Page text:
Using Eq. 2 we obtain configurations that are frequently used and play important role in improving the reliability of a software system.

ChIFrFT: fault tolerance based on characteristics and interaction frequencies of configurations

In this approach software configurations are categorized into two sets 1) A set, denoted by C, of configurations which perform critical tasks (checking for uniqueness, size of index table, search operation, and collisions are treated as characteristics) 2) A set, denoted by UC, of configurations which perform non-critical tasks (the padding of special symbol in fixed-length records). Initial interaction values of configurations that belong to the set C are assigned to higher values compare to configurations of UC. Since the reliability and performance of software systems depend on successful execution of their critical configurations, we can improve the reliability, performance by provisioning fault tolerant candidates to critical configurations.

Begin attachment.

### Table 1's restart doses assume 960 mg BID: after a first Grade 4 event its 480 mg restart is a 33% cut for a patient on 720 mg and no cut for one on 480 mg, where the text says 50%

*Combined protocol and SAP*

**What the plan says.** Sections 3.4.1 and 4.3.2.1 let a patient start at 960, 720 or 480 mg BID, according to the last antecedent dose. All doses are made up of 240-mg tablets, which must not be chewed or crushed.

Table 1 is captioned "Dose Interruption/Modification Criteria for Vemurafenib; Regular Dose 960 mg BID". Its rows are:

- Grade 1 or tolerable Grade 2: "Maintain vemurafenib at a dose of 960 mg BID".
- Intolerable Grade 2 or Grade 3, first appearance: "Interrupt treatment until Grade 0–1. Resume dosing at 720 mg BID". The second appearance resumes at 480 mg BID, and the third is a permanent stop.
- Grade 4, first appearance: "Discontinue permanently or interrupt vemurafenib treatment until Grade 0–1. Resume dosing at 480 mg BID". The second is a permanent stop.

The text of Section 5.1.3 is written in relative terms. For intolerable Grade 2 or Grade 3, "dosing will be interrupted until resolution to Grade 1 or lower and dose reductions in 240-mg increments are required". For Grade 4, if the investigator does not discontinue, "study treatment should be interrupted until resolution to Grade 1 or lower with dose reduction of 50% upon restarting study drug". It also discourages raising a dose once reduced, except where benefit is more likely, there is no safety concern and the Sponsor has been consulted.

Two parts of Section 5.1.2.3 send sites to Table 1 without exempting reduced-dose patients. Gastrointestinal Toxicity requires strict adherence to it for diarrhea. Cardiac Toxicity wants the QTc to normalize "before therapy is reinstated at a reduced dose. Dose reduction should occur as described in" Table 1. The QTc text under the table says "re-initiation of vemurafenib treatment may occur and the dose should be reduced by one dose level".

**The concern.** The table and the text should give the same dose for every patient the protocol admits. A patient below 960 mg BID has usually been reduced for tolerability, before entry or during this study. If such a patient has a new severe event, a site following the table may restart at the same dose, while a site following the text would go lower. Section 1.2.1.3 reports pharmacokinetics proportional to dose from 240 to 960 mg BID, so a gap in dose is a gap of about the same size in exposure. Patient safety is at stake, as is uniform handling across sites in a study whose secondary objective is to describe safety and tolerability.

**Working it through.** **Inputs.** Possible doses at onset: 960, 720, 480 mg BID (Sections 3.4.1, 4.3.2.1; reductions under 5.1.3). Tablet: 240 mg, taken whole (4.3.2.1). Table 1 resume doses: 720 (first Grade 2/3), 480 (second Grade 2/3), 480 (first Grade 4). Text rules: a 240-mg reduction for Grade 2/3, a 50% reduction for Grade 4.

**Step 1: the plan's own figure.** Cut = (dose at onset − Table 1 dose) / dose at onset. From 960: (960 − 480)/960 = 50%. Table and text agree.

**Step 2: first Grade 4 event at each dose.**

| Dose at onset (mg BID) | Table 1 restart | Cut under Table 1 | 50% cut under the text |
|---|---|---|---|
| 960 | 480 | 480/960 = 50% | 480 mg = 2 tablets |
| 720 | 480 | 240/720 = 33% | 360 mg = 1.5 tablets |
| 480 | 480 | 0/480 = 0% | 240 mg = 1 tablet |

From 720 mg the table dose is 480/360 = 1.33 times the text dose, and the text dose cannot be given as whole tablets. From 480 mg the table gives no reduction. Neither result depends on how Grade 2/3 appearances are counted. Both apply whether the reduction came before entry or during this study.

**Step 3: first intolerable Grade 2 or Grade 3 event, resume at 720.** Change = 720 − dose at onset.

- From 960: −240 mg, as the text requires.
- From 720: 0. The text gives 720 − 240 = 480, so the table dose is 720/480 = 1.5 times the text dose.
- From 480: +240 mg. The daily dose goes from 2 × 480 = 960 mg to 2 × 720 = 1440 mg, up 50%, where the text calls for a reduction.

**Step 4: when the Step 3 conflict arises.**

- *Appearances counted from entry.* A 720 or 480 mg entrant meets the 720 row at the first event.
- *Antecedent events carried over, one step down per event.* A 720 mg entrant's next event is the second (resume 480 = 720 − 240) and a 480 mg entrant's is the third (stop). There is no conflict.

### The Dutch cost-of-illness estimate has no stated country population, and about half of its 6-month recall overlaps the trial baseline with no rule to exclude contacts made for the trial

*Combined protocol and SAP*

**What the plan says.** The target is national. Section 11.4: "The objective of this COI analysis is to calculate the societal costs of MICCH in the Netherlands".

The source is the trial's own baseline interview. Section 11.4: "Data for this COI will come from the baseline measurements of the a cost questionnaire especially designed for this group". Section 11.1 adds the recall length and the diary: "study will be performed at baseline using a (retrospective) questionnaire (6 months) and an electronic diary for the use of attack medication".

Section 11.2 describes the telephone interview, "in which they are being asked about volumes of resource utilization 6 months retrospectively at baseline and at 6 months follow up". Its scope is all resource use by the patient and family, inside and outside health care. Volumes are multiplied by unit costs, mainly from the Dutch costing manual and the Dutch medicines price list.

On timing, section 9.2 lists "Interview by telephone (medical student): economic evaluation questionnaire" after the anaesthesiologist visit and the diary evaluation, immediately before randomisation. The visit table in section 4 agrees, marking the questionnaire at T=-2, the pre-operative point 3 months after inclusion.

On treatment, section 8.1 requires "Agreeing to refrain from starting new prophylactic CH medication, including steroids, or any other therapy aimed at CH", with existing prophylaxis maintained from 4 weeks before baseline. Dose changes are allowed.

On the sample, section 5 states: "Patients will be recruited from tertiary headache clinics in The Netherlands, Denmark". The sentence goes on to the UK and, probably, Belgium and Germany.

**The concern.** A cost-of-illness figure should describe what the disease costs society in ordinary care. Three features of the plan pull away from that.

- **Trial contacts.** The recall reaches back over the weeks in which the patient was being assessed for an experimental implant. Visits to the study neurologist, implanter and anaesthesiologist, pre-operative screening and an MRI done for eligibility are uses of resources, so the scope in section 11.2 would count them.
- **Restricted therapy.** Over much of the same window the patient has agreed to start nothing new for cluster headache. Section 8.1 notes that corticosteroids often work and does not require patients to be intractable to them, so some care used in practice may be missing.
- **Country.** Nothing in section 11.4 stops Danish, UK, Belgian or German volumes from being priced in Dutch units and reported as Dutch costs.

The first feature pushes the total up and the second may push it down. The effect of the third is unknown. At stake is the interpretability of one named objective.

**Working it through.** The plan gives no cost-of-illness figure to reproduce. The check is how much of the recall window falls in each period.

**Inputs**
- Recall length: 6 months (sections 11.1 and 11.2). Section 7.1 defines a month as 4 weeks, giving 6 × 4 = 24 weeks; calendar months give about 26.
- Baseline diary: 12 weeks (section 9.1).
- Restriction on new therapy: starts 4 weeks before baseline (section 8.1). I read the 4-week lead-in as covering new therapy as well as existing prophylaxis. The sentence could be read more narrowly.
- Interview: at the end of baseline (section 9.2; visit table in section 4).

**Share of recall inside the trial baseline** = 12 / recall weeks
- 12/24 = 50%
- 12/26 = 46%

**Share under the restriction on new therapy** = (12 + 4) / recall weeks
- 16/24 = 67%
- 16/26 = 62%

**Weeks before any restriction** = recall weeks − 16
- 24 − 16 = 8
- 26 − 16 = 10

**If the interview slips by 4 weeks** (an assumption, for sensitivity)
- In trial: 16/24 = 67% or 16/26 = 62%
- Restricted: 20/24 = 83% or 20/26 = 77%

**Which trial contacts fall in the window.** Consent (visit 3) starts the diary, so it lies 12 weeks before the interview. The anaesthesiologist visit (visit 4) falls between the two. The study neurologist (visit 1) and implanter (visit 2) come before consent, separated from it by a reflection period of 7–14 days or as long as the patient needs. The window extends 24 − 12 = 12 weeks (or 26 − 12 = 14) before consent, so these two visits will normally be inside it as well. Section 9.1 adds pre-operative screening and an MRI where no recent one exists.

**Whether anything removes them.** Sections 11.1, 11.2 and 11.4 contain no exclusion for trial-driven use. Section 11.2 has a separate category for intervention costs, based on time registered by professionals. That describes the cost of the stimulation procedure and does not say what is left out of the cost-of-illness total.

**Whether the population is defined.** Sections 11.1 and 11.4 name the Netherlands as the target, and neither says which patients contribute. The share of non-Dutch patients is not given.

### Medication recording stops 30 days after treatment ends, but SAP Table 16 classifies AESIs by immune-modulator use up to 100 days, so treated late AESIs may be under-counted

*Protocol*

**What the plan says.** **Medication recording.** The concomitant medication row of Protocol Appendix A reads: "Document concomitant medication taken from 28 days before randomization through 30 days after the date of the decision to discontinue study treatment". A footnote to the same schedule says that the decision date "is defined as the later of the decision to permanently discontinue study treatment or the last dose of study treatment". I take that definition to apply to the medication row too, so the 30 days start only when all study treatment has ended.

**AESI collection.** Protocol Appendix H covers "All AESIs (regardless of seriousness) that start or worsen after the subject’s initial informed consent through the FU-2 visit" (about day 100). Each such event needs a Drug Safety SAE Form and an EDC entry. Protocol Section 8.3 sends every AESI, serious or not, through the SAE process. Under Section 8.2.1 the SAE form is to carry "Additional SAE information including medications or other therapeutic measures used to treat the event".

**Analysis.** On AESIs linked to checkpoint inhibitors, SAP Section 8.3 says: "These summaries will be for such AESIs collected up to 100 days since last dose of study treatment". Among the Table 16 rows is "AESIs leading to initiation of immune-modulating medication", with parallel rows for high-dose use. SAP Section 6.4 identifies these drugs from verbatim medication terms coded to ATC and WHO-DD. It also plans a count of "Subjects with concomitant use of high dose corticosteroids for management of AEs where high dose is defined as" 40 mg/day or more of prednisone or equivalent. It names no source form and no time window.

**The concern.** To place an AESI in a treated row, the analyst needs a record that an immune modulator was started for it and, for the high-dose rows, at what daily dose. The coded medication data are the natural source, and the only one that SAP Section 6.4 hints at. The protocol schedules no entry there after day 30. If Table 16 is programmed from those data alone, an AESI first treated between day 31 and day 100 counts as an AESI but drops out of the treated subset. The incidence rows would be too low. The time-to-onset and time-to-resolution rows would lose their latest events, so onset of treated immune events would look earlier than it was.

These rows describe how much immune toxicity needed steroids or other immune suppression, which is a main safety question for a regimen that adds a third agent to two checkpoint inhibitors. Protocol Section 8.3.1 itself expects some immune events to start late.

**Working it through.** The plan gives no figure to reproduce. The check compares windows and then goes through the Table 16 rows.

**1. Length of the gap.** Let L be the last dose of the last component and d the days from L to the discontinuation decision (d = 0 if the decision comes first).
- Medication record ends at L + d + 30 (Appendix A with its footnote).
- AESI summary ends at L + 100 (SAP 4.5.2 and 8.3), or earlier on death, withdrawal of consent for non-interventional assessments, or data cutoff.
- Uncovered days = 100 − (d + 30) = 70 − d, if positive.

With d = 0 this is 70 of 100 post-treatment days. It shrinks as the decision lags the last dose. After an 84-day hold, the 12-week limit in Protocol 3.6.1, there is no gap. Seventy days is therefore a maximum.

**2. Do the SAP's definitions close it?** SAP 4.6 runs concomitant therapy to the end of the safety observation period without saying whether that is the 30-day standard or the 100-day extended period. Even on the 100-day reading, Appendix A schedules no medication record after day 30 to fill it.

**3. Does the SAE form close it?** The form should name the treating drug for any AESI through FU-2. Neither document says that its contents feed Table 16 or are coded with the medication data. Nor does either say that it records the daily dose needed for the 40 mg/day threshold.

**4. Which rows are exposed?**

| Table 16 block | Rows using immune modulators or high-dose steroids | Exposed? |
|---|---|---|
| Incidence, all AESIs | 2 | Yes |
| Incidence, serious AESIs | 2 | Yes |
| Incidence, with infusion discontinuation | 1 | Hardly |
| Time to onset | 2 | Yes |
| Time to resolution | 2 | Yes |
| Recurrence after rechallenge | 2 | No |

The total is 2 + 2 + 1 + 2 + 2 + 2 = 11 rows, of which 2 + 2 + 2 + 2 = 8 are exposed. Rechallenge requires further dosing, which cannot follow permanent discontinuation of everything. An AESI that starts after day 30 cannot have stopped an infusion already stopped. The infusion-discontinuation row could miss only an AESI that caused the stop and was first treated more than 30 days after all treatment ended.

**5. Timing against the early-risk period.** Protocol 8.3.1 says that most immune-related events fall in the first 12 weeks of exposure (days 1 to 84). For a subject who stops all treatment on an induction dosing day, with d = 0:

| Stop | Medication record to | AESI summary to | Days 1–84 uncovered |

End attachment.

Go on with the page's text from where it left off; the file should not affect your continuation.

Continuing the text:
Performance (defined in terms of interaction value and the number of successful interactions) of a critical configuration, say C i , where C i C is computed by using Eq. 3 given below:

$$ P\left(C_{i}\right) = {\left(1-\alpha\right)} \frac{\beta} {\lvert{C}\rvert}+ \alpha \sum_{j \in S\left(C_{i}\right)} { P\left(C_{j}\right) M\left(I_{ji}\right)} $$

For a non-critical configuration C k , where C k NC, we compute the performance using Eq. 4 given below:

$$ P\left(C_{k}\right) = {\left(1-\alpha\right)} \frac{1-\beta} {\lvert{NC}\rvert}+ \alpha \sum_{j \in S\left(C_{k}\right)} { P\left(C_{j}\right) M\left(I_{jk}\right)} $$